New court filing system being rolled out

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BRATTLEBORO — With citations being issued in lieu of court arraignments and all "non-emergency" court hearings being postponed, court administrators around Vermont are preparing for the day that the order of judicial emergency in response to COVID-19 is lifted.

"We are already in planning stages to determine how we will roll back into what will probable be a very new normal," said Terry Scott, chief of trial operations in Vermont state courts, during a teleconference with the Reformer.

"For everyone, how we do business has changed," said Anne Damone, the supervisor of courts in Windham, Windsor and Orange counties, during the teleconference. "The courts are not immune to that."

Judge Katherine Hayes, the presiding judge in Windham County, said most hearings are now being conducted by video and teleconferencing.

"Often it's just the judge and the court reporter in the courtroom," said Hayes.

It's very rare that a defendant has been seen in court since March 10 when Administrative Order 49 postponed all court hearings except for emergencies. On March 25, the state issued an update to the order, restricting public access to the courts to participants in specific hearings and to the media.

Hayes said the courts plan to conduct mental health hearings via videoconference. This is especially important for Windham County, which has more mental health hearings than any other court in the state because Brattleboro is home to the Retreat.

Being able to conduct hearings via video and telephone has also cut down on exposure for the county sheriffs, who are tasked with transporting defendants to courthouses.

The courts in Windham, Windsor and Orange counties will begin taking electronic filings, utilizing Odyssey, its new case management system, starting on April 20. Until then, the courts are accepting emailed filings to reduce court traffic. Individuals seeking to file documents with the court in person may file them in the receptacles provided at the entryway to each courthouse, states the administrative order. "Individuals will not be permitted to enter the courthouse to file documents, and filings will not be accepted at the counter."

The Judicial Branch has been working on the new case management system since 2014. The system went live on March 2 at the public portal, but it's only for civil infractions.

Case files for criminal infractions are not available online because Vermont statutes don't permit it. However, a public kiosk in the courts gives access to those documents, which can be printed for 25 cents per page. In the past, an interested party had to ask for the file from the court clerks.

For the past several months, court staffers have been scanning into the system documents for cases with active motions.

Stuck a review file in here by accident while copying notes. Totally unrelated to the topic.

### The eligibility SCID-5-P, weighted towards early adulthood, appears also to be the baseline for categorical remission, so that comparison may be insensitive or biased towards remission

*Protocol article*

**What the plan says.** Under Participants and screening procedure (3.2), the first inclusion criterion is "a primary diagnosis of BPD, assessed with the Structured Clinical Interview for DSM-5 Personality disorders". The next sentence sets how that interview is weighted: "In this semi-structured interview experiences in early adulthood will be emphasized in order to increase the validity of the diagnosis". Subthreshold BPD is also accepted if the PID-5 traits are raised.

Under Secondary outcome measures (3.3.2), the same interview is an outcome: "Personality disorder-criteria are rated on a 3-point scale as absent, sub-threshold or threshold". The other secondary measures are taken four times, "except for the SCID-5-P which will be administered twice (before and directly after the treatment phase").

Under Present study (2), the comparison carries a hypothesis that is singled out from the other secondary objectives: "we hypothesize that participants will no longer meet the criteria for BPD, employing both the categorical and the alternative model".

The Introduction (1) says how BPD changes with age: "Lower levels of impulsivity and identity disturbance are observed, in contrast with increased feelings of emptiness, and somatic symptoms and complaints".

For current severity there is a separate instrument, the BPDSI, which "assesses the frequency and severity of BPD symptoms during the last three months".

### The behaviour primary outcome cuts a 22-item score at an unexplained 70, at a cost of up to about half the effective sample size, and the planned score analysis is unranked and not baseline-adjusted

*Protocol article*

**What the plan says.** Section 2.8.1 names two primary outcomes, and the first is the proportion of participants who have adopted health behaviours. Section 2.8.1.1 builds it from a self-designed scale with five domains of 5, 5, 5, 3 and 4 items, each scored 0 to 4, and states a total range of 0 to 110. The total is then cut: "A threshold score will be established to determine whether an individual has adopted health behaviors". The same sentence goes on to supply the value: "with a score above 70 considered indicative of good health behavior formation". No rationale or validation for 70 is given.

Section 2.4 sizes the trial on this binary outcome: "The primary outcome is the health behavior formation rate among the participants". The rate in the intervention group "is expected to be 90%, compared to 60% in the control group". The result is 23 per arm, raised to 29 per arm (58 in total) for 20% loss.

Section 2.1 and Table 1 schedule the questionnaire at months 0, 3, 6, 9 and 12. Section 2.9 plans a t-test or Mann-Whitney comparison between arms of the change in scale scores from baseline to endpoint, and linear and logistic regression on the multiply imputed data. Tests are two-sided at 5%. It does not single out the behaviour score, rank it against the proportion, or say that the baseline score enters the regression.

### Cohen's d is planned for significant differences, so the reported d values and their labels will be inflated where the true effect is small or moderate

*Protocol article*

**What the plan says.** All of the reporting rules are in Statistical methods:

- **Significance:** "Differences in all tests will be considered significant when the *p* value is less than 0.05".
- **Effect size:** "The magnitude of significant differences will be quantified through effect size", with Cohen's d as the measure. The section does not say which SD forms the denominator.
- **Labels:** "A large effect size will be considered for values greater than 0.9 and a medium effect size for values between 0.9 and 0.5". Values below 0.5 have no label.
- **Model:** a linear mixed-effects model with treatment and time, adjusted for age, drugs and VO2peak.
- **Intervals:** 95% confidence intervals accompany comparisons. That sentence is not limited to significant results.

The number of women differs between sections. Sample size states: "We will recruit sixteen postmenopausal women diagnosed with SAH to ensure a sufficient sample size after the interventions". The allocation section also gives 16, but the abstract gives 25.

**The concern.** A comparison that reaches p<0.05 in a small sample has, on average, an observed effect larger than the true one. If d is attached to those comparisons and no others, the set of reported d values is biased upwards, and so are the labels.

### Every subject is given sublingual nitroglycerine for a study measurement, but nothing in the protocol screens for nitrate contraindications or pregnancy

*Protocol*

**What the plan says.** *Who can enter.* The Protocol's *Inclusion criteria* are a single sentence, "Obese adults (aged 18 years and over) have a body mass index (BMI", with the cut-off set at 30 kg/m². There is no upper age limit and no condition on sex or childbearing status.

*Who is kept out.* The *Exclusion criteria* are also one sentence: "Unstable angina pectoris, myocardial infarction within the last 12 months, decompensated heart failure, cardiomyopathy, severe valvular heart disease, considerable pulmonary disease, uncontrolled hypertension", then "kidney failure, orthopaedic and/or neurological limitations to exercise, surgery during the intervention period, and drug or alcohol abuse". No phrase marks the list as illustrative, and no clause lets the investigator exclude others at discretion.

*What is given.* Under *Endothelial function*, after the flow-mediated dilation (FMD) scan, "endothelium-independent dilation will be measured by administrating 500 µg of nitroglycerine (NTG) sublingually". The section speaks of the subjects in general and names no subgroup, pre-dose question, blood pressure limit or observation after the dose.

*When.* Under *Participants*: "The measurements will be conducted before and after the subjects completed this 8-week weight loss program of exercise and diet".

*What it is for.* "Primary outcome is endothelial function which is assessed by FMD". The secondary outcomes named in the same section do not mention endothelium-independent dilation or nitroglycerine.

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"The pandemic has hampered the scanning effort," said Hayes, especially with court clerks only working half time and during different shifts.

"Across the state, we have a skeleton staff in our courts," said Scott. "We are doing as much social distancing as possible. We have staff members working certain shifts who have very limited contact with each other."

"But the consistent message I am getting from staff is they are glad to have the new system," said Damone. "It's made it easier dealing with everything that is going on."

Operations in Newfane, where civil cases are normally heard, have been suspended for the time being.

"All of the historical files are not being scanned," said Jeffery Loewer, chief information officer for the Vermont Judiciary. For those files, an index of actions is being uploaded to the system. Interested parties will still need to ask a court clerk for the actual file to look at those historical documents.

Documents filed before 1945 are kept in the state archives in Middlesex, said Scott.

Attorneys in Windsor, Windham and Orange counties are now receiving e-notifications of all filings in their cases. While the public still has to go to the courthouse to see the documents, attorneys, defendants and other affected parties will be able to access case-specific documents online.

"If nothing else, this crisis has proved how important the new system is," said Loewer, who commended the clerks in Windham, Windsor and Orange counties for all their hard work implementing the system.

"Our staff has been really enthusiastic and committed, working incredibly hard to make this work," added Hayes.

Odyssey was created by Tyler Technologies, a Plano, Texas, company that has been developing management solutions for local governments since 1966.

Rollout of the new system is expected in courts in Bennington, Rutland, Addison, and Chittenden counites in September, with implementation in courts in Washington, Franklin, Lamoille, Essex, Caledonia, Grand Isle, and Orleans counties slated for February 2021.

Bob Audette can be contacted at raudette@reformer.com.


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